protected void onCreate(Bundle savedInstanceState) {
    super.onCreate(savedInstanceState);
    try {
        Intent intent = new Intent(WallpaperManager.ACTION_CHANGE_LIVE_WALLPAPER);
        intent.putExtra(WallpaperManager.EXTRA_LIVE_WALLPAPER_COMPONENT,
                new ComponentName(MainActivity.this, AnimatedWallpaperService.class));
        startActivity(intent);
        finish();
    } catch(Exception e) {
        Intent intent = new Intent();
        intent.setAction(WallpaperManager.ACTION_LIVE_WALLPAPER_CHOOSER);
        startActivity(intent);
        finish();
    }
}

For the ComponentName object, you must supply your wallpaper service class (don't include mine). This code does pretty much what I said in the last paragraph, but let me reiterate. First, we create the intent we want, which in this case is the Action Change Live Wallpaper intent supplied by the WallpaperManager class. We supply an extra to this intent, and that extra has our specific wallpaper class. That is the part where it knows to open the live wallpaper chooser and to choose our live wallpaper over any other one that might be on the user's phone. Finally, we start that activity and finish this activity (if we don't finish and the user presses the back button, it will come back to this activity which might result in a loop). But like all intents that that are external to your app, you must include a catch for any exception that could occur (i.e. the wallpaper service you included isn't found, the device isn't the right API for this intent, the device is bootleg, etc etc). In our situation, if the wallpaper can't be found or if it's the wrong API, we just make the activity open the Wallpaper Chooser and hope that the user chooses our wallpaper.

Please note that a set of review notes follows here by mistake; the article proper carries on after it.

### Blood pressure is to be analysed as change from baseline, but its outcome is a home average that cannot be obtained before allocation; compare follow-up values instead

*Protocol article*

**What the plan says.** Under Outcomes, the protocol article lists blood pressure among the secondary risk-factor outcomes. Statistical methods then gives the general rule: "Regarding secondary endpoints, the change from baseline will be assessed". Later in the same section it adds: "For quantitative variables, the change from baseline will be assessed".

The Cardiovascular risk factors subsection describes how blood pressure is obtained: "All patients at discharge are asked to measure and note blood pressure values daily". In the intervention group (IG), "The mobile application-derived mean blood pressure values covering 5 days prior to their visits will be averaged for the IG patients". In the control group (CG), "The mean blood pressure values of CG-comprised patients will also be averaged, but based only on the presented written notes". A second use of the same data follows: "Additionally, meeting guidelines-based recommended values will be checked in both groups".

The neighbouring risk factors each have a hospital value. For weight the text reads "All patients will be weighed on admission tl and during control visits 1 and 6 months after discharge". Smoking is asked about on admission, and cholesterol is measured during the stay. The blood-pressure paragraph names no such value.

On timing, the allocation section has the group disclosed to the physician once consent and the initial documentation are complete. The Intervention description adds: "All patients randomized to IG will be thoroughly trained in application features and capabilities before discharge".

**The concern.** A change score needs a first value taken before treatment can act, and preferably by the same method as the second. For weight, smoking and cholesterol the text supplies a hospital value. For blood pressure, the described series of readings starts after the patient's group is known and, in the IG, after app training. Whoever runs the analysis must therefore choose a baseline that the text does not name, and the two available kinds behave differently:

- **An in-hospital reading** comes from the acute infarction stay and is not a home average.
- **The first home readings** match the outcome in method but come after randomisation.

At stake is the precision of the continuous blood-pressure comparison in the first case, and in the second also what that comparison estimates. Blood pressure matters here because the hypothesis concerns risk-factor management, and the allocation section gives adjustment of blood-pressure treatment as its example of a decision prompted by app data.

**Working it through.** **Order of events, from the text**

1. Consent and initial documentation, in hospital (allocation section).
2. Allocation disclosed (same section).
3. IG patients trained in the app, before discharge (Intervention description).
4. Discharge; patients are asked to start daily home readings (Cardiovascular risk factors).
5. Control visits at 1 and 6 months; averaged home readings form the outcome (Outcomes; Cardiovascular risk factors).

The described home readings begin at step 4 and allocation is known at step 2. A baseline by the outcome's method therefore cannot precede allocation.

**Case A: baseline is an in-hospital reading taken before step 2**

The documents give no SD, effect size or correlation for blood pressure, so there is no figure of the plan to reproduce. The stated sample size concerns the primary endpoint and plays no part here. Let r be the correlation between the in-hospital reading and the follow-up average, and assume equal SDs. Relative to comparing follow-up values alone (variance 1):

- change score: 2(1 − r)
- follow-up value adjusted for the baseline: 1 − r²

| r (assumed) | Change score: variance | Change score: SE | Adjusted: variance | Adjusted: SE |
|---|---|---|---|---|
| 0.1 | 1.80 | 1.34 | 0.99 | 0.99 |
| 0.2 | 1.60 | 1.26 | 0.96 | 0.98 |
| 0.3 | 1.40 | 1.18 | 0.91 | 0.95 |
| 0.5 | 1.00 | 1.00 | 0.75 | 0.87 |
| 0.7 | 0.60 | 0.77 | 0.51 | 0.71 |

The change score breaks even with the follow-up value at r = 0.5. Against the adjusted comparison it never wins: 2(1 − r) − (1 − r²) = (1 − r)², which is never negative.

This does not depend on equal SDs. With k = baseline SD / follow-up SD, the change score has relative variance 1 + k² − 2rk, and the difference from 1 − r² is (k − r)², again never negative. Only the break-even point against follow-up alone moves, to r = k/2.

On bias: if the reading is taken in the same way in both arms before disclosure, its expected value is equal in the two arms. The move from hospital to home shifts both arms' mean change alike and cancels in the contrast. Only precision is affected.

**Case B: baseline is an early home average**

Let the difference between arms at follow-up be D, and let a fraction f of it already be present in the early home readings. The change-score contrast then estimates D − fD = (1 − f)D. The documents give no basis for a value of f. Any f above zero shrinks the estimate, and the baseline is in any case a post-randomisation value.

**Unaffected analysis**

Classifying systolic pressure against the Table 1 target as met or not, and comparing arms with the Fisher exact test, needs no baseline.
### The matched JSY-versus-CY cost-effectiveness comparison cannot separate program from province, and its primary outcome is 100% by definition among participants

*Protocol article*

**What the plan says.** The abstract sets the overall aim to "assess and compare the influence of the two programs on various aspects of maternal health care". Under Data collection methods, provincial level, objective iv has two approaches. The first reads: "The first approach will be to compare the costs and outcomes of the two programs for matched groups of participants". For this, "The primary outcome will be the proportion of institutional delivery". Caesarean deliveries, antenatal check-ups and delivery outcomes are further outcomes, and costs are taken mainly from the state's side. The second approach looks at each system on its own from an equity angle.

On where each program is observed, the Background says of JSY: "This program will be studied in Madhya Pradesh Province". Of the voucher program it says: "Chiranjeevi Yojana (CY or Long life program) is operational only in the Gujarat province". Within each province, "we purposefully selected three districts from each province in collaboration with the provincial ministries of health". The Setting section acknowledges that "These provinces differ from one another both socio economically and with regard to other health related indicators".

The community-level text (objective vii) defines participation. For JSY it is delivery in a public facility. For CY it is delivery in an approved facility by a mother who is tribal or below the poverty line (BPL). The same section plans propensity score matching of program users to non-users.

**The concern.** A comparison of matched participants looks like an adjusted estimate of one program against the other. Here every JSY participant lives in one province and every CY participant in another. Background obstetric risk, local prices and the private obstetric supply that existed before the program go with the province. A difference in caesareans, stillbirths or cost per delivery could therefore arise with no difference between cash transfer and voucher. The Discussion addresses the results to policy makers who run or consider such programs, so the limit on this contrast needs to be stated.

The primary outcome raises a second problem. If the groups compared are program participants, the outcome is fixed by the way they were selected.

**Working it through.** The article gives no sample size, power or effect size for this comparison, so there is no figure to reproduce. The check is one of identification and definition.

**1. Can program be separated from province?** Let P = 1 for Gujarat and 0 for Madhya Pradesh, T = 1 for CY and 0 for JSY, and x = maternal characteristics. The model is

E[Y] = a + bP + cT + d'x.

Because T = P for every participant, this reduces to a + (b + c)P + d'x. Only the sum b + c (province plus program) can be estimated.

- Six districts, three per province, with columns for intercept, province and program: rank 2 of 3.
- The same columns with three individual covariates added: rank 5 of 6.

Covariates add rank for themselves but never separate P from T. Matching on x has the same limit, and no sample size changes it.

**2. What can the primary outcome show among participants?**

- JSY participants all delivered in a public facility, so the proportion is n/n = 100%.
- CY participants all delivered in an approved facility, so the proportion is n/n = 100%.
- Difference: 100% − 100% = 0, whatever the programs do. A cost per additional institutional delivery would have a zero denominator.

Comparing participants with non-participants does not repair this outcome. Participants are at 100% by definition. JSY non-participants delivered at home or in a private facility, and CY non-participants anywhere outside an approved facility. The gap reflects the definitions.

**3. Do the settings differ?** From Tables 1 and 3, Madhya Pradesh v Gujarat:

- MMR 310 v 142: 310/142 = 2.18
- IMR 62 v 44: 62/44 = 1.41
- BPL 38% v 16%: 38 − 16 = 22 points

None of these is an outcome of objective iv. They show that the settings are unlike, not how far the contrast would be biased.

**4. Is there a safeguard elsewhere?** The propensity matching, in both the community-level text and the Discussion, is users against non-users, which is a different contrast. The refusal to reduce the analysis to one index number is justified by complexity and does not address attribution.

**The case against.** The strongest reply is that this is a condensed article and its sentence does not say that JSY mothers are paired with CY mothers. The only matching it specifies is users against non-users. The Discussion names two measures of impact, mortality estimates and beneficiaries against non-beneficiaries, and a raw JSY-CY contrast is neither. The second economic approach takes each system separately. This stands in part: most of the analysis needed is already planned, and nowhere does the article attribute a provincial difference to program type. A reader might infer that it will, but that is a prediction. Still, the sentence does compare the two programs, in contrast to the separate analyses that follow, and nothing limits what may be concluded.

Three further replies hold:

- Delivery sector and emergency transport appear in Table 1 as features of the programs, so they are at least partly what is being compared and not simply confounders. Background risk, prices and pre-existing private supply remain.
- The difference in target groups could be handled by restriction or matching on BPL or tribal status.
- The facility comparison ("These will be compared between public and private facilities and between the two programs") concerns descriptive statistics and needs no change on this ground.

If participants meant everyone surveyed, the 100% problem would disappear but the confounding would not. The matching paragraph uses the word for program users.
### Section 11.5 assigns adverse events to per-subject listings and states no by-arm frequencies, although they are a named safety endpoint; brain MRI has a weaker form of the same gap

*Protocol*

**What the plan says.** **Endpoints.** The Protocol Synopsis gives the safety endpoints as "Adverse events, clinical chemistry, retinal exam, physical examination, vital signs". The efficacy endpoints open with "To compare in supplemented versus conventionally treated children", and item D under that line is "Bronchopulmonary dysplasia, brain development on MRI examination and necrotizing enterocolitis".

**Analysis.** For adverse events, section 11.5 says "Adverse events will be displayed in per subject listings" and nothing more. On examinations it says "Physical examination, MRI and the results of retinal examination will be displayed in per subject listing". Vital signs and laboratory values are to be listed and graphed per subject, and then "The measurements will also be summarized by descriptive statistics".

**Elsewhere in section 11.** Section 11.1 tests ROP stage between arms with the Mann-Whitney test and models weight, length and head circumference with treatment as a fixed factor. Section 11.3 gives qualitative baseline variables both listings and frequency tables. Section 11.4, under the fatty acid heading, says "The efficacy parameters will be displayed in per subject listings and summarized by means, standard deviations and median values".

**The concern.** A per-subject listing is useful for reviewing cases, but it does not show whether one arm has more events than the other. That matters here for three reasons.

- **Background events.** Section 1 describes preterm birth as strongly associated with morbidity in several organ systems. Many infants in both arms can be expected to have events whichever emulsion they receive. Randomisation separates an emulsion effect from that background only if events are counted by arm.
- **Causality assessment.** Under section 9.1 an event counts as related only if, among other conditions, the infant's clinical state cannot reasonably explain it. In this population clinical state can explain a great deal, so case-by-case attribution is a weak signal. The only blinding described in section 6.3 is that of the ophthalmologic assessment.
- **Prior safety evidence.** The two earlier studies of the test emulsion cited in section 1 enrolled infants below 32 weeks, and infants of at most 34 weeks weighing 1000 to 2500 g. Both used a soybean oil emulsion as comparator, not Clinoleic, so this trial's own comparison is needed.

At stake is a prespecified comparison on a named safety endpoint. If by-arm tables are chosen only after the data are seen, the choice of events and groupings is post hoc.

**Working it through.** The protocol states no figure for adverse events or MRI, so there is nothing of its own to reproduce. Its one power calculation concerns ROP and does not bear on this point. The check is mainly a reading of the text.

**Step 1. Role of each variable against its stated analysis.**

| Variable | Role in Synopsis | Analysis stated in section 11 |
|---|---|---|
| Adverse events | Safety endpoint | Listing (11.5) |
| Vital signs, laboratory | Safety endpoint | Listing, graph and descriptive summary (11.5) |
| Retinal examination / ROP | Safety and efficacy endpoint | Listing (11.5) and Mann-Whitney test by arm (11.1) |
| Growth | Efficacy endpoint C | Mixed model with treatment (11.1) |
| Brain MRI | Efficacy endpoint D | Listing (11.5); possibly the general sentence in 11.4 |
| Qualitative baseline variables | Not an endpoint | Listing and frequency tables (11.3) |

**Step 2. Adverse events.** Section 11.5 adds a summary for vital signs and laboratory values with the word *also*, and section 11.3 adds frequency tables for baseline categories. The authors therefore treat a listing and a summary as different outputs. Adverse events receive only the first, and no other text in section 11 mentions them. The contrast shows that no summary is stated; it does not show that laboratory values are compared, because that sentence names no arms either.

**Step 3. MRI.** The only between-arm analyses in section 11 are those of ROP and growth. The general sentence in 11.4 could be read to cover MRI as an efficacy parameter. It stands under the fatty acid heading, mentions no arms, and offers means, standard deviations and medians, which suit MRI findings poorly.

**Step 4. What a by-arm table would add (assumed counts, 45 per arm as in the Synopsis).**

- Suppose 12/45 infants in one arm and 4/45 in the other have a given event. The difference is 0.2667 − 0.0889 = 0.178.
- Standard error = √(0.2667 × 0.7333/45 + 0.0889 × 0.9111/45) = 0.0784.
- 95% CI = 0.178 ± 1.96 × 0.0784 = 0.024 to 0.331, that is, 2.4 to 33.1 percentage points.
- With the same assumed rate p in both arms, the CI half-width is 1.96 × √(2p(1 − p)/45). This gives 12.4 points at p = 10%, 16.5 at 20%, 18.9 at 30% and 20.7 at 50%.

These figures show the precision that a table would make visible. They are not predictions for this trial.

But we aren't finished! The manifest still needs to know to open this activity. Coincidentally, I already put that code up above, but I forgot to mention one part, the category tag. Our activity tag must have the action tag so that the phone knows which activity to start when the user selects to open the app from their app drawer or the Play Store, but how does the app get there? Well that's all in the category tag. All regular apps that you open from the app drawer have the category tag, and that category tag tells the phone top include the app in the app drawer when it is downloaded. It's also the tag that tells the Play Store to include the 'OPEN' button. So, make your activity tag in the manifest look more like this:
<activity
    android:name=".MainActivity"
    android:label="@string/app_name" >
    <intent-filter>
        <action android:name="android.intent.action.MAIN" />
        <category android:name="android.intent.category.INFO" />
    </intent-filter>
</activity>

Now that your activity tag has the necessary category tag, with the correct name, it can now be accessed from your app drawer and from the Play Store.

* iOS 7 has dynamic wallpapers, but these aren't the same as Android's "live wallpapers." They are supplied on the phone or can be made from the user's pictures. There is not an API for developers to make their own dynamic wallpapers.